Xanthoma is a skin condition in which fat builds up under the surface of the skin.
Overview, Causes, & Risk Factors
Xanthomas are common, particularly among older adults and people with high blood lipids.
Xanthomas vary in size. Some are very small, while others are bigger than 3 inches in diameter. They may appear anywhere on the body, but are most often seen on the elbows, joints, tendons, knees, hands, feet, or buttocks.
They may be a sign of a medical condition that involves an increase in blood lipids. Such conditions include:
- Certain cancers
- Inherited metabolic disorders such as familial hypercholesterolemia
- Primary biliary cirrhosis
Xanthelasma palpebra, a common type of xanthoma that appears on the eyelids and may occur without any underlying medical condition, is not necessarily associated with elevated cholesterol or lipids.
Pictures & Images
Xanthoma, eruptive – close-up
Xanthomas are firm, raised waxy-appearing papules (bumps) which may occur on the trunk, arms, and legs. The lesions may be skin-colored, pink or even yellow. The presence of this type of skin lesion�may be�associated with abnormal levels of lipids (fats) in the blood.
Xanthoma – close-up
Xanthomas are lesions on the skin containing cholesterol and fats. They are often associated with inherited disorders of lipid metabolism (inherited problems with the way that fats are broken down and used).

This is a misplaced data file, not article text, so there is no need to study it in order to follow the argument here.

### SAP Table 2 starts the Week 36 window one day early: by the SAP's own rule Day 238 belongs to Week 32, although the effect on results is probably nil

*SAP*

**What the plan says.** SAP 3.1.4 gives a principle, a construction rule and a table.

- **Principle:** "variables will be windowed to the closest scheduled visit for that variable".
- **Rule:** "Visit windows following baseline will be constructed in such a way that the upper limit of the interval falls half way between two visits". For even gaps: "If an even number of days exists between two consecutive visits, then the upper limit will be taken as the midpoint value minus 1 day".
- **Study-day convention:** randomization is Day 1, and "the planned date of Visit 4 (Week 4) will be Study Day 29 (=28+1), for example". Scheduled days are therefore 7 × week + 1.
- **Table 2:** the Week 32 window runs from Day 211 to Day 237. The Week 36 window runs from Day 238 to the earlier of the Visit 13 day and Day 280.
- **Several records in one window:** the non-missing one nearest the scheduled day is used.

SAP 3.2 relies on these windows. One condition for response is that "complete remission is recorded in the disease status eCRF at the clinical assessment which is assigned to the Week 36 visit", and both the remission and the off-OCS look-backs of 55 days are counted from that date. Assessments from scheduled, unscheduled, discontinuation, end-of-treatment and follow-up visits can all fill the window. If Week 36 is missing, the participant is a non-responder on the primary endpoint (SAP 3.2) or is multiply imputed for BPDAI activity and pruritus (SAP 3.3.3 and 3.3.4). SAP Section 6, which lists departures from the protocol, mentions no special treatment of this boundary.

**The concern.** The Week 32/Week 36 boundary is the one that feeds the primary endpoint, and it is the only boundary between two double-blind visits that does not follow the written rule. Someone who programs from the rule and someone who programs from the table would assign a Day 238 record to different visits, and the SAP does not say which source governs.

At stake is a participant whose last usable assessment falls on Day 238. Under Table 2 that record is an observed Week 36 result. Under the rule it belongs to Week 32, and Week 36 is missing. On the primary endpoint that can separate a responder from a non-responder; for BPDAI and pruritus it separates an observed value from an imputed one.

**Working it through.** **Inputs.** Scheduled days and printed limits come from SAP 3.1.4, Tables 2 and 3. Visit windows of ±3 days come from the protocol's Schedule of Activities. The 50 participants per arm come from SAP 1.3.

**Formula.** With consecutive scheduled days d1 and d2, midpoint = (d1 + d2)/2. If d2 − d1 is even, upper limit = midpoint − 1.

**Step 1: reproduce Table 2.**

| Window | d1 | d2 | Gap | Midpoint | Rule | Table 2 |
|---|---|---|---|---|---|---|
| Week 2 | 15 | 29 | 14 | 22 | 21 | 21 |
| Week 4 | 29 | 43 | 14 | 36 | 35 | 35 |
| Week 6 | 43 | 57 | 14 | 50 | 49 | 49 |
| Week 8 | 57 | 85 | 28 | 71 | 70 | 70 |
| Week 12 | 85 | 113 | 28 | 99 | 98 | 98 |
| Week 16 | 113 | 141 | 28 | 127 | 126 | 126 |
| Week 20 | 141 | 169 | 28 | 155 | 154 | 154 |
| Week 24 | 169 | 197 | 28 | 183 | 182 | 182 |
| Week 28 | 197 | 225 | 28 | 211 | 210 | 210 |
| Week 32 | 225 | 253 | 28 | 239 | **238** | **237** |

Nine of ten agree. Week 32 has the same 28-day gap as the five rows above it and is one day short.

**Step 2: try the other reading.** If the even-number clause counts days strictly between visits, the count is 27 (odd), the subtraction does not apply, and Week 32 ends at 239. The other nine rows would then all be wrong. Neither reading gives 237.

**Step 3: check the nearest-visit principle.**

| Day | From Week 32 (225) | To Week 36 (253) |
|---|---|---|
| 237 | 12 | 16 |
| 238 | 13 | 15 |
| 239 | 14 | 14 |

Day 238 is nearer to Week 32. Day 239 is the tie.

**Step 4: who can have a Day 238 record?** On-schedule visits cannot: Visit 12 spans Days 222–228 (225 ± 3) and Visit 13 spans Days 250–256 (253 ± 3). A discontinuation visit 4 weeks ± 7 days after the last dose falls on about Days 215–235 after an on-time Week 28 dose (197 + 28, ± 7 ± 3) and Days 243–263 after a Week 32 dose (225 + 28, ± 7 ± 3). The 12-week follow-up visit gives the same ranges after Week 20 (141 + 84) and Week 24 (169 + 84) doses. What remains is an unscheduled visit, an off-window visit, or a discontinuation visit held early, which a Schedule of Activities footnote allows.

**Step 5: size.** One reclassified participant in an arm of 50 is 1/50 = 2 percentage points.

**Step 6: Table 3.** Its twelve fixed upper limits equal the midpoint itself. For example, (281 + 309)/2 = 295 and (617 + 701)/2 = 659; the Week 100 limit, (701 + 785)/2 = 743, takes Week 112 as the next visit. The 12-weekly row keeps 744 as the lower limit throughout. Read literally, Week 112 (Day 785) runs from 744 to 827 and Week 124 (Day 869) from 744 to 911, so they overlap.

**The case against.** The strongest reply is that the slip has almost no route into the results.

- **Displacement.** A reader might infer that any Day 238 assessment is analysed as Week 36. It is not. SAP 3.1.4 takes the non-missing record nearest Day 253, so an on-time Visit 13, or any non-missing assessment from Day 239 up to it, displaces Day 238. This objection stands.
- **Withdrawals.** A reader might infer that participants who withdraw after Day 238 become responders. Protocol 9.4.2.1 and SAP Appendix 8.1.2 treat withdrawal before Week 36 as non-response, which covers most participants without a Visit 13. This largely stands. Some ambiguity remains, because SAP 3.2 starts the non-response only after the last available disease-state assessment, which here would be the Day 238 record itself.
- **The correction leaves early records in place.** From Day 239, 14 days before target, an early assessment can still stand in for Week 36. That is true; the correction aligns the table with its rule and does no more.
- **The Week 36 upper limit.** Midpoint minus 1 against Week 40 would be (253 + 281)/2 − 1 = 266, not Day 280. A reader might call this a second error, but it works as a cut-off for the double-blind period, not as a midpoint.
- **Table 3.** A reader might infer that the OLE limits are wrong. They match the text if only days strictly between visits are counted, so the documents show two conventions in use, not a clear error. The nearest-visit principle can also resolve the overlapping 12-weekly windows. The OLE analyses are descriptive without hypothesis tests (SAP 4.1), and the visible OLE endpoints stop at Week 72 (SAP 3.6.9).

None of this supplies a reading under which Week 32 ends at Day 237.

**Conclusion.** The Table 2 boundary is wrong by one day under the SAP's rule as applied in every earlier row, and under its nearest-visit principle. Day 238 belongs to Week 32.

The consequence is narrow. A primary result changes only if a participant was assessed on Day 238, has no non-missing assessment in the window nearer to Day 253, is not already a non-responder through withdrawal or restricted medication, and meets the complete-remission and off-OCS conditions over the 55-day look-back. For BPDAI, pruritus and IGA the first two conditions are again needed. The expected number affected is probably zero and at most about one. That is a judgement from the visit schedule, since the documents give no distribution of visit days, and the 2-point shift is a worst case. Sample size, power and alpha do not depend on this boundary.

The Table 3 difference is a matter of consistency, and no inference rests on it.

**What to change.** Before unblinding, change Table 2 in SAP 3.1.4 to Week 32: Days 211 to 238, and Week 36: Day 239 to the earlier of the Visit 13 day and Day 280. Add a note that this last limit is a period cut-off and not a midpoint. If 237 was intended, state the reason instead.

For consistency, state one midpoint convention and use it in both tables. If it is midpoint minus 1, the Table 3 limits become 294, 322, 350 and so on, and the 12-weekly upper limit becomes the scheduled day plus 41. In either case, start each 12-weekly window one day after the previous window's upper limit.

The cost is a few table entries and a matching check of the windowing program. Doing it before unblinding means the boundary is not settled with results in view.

Xanthoma – close-up
Xanthomas are raised, waxy-appearing, frequently yellowish-colored skin lesions. They may be associated with an underlying lipid (cholesterol/triglyceride) abnormality.
Xanthoma on the knee
Xanthomas are raised, waxy-appearing, frequently yellowish-colored skin lesions, seen here on the knee. These may be associated with an underlying lipid (cholesterol/triglyceride) abnormality.
Review Date : 8/26/2009
Reviewed By : Kevin Berman, MD, PhD, Atlanta Center for Dermatologic Disease, Atlanta, GA. Review provided by VeriMed Healthcare Network; Linda Vorvick, MD, Medical Director, MEDEX Northwest Division of Physician Assistant Studies, University of Washington School of Medicine. Also reviewed by David Zieve, MD, MHA, Medical Director, A.D.A.M., Inc.